Not all coffee is created equal, but it is a great equalizer. Whether it’s watery Folgers from a church-basement auto-drip or a Starbucks venti, it’s the beverage that people from all corners gather around to celebrate, mourn, get acquainted or just get through the next few minutes.
Coffee is also the theme anchoring the two-woman show “2 Sugars, Room for Cream,” a series of vignettes about women’s relationships ranging from giddy to touching, written and performed by local theater-scene vets Carolyn Pool and Shanan Custer. Now in its fifth incarnation, the Ivey Award-winning production opens Friday at Park Square Theatre’s newish thrust stage.
“Coffee’s a part of everyday life, but also every memorable event,” said Pool, reaching for her half of the pre-rehearsal scone she was splitting with Custer on a recent morning at Espresso Royale. “Weddings, funerals, dates — when you get that terrible phone call in the middle of the night, the first thing is, someone gets up and makes a pot of coffee.”
Not for girls only
“2 Sugars, Room for Cream,” is by and about women, but the duo get a little chapped when people try to categorize it as a show that appeals only to other women. While gender-targeted productions like “Menopause: The Musical” and “Girls Only: The Secret Comedy of Women” have their place, Custer said, their show is not “chick lit for the stage.”
“We don’t talk about our periods,” Pool said.
“When two men put on a show, no one asks them if they’re going to talk about their prostate,” Custer said.
“Or if they’re gonna quote Robert Bly,” Pool said.
“Guys who go in thinking it’ll be about how sad we are tell us they liked it,” Custer said.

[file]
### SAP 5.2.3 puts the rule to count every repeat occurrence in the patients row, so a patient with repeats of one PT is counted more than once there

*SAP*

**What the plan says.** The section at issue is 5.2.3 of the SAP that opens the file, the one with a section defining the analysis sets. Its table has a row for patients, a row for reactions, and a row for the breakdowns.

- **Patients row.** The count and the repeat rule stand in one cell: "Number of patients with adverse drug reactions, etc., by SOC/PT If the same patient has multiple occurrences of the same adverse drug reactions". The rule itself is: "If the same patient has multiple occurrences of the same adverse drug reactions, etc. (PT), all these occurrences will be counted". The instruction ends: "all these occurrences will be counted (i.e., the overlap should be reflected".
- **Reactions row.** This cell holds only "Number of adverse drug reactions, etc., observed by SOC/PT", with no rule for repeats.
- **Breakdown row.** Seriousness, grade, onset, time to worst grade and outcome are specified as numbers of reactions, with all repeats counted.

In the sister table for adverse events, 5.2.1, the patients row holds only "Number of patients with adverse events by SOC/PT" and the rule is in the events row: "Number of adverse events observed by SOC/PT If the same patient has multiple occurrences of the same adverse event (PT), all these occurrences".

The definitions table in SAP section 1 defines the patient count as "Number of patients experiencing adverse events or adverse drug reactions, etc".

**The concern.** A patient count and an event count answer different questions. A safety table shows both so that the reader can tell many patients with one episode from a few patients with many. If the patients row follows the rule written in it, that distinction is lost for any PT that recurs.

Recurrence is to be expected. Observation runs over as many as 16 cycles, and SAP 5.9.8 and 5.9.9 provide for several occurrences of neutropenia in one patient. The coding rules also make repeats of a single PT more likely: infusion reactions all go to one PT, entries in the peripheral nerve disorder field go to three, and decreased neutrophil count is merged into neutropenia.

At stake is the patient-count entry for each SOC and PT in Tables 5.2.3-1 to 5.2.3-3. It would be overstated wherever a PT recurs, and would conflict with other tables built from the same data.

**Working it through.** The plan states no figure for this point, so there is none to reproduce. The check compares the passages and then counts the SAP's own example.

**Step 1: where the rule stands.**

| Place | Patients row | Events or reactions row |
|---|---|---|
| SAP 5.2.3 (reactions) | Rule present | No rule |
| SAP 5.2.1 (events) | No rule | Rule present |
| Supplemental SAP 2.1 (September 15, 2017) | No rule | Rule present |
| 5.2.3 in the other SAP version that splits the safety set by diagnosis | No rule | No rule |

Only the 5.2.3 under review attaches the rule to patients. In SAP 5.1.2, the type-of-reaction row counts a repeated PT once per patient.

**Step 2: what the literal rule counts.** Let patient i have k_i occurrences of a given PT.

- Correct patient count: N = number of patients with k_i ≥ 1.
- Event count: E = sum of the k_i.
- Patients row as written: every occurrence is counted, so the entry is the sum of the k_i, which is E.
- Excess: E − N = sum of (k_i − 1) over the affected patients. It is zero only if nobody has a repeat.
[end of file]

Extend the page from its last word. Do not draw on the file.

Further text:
“It’s got everything — debauchery, hysteria, you name it,” said Pool. “People say they feel like they just watched themselves having a conversation with a friend, and they didn’t realize just how entertaining that can be.”
With minimal props and onstage transitions, Custer and Pool play several different characters, including sisters who have grown apart reconnecting at a parent’s funeral, strangers on the light rail, a mother and daughter, and classmates at a reunion. One sketch has evolved from two 1940s pals enjoying their cups of joe into the same two watching themselves on TV in an old movie (a recorded segment).
They also each take a turn with a monologue as the other sits in the background.
“I think I’ll text and live tweet the whole time during yours,” Pool teased Custer, with a Kristen Wiig-style mischievous glint in her eye. “Yeah, I just might do that.”
The two radiate the kind of easy rapport of lifelong friends, but they didn’t really know each other that well beyond running into each other at auditions when Pool, late one night at a party where stronger beverages than coffee were being downed, suggested to Custer that they write and perform a show together.
Custer, seasoned in improv comedy after several years with Brave New Workshop, said she immediately warmed to the idea because she’d been wanting “to get away from playing the mom in every scene.”
“Great plays for women in their 30s don’t really exist in the American canon,” Pool said. “So we decided to make our own.”
After its inaugural Fringe run in 2009, where it was one of the fest’s most popular attractions, “2 Sugars” did a three-show run at the Illusion Theater’s Fresh Ink series, then a longer one at the Hennepin Theatre Trust’s small-house venue, New Century, for which it won a 2013 Ivey, and the Jerome Hill Theater in St. Paul. This will be the first time Pool and Custer will perform it on a thrust stage, so even though they’ve got the show down pat, they’re working on making the most of different sight lines.
“Most comedy is done on a proscenium because everyone needs to see your face or you’ll lose the funny,” Custer said.
While they have been approached about turning the show into a Web series, the duo’s next ambition is to get the script published and sell the rights to other theaters around the country.
The vignettes are universally relatable, Pool said, with very few requirements for the actors: “They don’t need to be white or from Minnesota,” she said. “They do need to be over 35.”